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HPD Launches New Sex Offender Search Site Based on High-Tech National Database

Houston Police Chief Art Acevedo said that HPD's new partnership with Louisiana tech company OffenderWatch will make it easier for locals to know where nearby sex offenders live and will save HPD officers time.
Houston Police Chief Art Acevedo said that HPD's new partnership with Louisiana tech company OffenderWatch will make it easier for locals to know where nearby sex offenders live and will save HPD officers time.
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Thanks to a newly announced partnership between the Houston Police Department and a Louisiana-based tech company, local residents have more resources than ever before to help keep an eye out for sex offenders in their neighborhoods.

HPD recently launched a brand-new online portal that Houston residents can use to view case information, addresses and photographs of sex offenders living within the city. This site is powered by OffenderWatch, a company that works with law enforcement agencies to maintain a centralized database of sex offenders within the jurisdictions of police partners across 37 states, and gives those partners advanced capabilities to track offenders on the move.

More than 3,000 law enforcement agencies across the country partner with OffenderWatch and use its joint database software, including the Harris County Sheriff’s Office. HPD told the Houston Press that there are currently 5,344 registered sex offenders living within the Houston city limits, all of whom are included in the city’s new OffenderWatch registry.

Under the old local registry system, officers had to manually enter identifying data into a standalone database if a registered sex offender moved to Houston, a time-consuming process.

“When an offender moves across the street, he could literally be going from HPD into Harris County [jurisdiction],” said Mike Cormaci, president and co-founder of OffenderWatch. “It’s such an important thing that we have OffenderWatch in there at both levels, because you’re going to see far greater efficiency between the two units. And that really does go to benefit the public,” he continued.

If a law enforcement agency works with OffenderWatch, a notification gets sent to the new jurisdiction to which any registered offender relocates. That agency would then know to expect that offender to come in and register within the legally mandated time period, and won’t have to create a new registration file from scratch when that happens.

“Now registering officers won’t have to spend time reentering data, because the offender record is seamlessly shared from one agency to another. All records in OffenderWatch transfer instantly to the new jurisdiction, saving us time and improving data accuracy,” said HPD Chief Art Acevedo in a statement announcing the partnership.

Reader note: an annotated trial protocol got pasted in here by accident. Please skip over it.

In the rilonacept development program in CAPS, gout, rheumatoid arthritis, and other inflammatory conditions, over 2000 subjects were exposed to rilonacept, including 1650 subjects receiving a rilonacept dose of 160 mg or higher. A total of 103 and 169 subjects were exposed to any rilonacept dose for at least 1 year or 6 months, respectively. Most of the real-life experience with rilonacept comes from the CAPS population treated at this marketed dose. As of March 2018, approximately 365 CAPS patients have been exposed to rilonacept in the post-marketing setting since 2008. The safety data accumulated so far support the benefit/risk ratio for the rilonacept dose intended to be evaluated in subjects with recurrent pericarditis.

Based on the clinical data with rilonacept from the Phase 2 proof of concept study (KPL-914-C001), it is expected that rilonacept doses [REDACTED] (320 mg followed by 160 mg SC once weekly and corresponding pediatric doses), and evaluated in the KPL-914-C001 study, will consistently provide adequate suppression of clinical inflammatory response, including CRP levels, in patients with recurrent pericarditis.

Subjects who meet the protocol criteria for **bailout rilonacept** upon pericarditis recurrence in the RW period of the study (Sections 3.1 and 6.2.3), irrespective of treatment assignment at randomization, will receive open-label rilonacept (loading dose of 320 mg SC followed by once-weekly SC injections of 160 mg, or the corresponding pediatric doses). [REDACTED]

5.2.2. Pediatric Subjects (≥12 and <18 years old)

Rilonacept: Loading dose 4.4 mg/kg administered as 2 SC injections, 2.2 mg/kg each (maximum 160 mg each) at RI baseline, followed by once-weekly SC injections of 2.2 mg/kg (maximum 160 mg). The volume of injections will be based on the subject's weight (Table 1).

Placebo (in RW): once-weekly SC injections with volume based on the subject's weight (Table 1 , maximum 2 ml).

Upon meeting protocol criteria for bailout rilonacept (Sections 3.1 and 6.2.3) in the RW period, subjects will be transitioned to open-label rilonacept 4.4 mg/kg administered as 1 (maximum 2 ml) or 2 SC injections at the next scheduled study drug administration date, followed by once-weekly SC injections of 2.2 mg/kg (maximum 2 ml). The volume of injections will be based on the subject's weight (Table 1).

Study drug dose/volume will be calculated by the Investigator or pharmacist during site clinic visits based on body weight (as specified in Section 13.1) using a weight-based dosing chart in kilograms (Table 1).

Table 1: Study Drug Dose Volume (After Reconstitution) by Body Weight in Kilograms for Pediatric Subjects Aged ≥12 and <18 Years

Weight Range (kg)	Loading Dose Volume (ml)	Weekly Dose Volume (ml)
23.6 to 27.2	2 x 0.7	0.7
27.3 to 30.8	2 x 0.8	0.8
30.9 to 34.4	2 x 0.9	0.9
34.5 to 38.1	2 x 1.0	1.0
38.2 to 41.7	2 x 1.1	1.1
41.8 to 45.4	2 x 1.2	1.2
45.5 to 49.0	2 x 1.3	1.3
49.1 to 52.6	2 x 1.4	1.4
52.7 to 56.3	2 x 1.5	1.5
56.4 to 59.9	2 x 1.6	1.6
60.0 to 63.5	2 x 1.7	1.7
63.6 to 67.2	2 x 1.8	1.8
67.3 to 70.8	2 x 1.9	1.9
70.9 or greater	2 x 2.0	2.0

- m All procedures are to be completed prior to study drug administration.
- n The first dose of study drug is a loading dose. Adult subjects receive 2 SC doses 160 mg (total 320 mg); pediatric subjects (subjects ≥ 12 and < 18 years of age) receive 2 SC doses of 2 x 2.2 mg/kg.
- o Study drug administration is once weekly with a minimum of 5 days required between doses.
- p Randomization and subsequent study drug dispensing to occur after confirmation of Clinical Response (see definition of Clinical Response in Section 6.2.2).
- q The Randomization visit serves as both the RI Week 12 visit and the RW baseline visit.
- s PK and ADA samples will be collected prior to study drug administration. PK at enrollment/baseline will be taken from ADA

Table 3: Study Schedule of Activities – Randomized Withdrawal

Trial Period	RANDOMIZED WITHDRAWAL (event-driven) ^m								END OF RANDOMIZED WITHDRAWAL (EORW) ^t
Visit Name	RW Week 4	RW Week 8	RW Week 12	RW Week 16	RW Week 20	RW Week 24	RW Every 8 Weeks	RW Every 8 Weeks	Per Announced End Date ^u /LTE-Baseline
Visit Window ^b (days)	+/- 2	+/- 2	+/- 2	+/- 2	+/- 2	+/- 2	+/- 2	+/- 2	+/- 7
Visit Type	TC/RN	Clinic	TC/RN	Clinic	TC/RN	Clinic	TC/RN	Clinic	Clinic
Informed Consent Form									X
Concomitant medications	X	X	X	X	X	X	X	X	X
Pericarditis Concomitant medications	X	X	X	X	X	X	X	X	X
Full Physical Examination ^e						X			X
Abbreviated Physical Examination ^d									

In addition to allowing Houston residents to set up email alerts to let the know if a registered sex offender moves within a mile of any address a person chooses — homes, parks, schools, you name it — users can also see a map of where offenders live within the city that’s searchable by address or by first and last names, respectively.

Before partnering with OffenderWatch, Houston residents who wanted to know if any sex offenders lived nearby had to use the statewide web portal maintained by the Texas Department of Public Safety.

“It was a really slow database. Using OffenderWatch, it’s made things run a lot more efficiently, a lot faster,” said P.K. Read, Commander of HPD’s Juvenile Division. Read said that the OffenderWatch system has cut offender verification times in half, and that the notifications HPD is sent if an offender misses a scheduled appointment to report to the police have been extremely helpful.

While the online portal was only recently unveiled, HPD has been working behind the scenes with OffenderWatch for two years now. That time was spent both ironing out the contract between the company and the city, and creating the back-end infrastructure that powers the new website.

When asked if HPD has any concern that the new, easier to access registry might lead to illegal retaliation against local offenders, Ready said it’s not something the department foresees being a problem.

“That’s not really an issue because the offenders know that from the beginning that their addresses are going to be published,” Read said, “This is nothing new to them, because DPS is already doing that. We haven’t received any threats on anything that we’re concerned about.”

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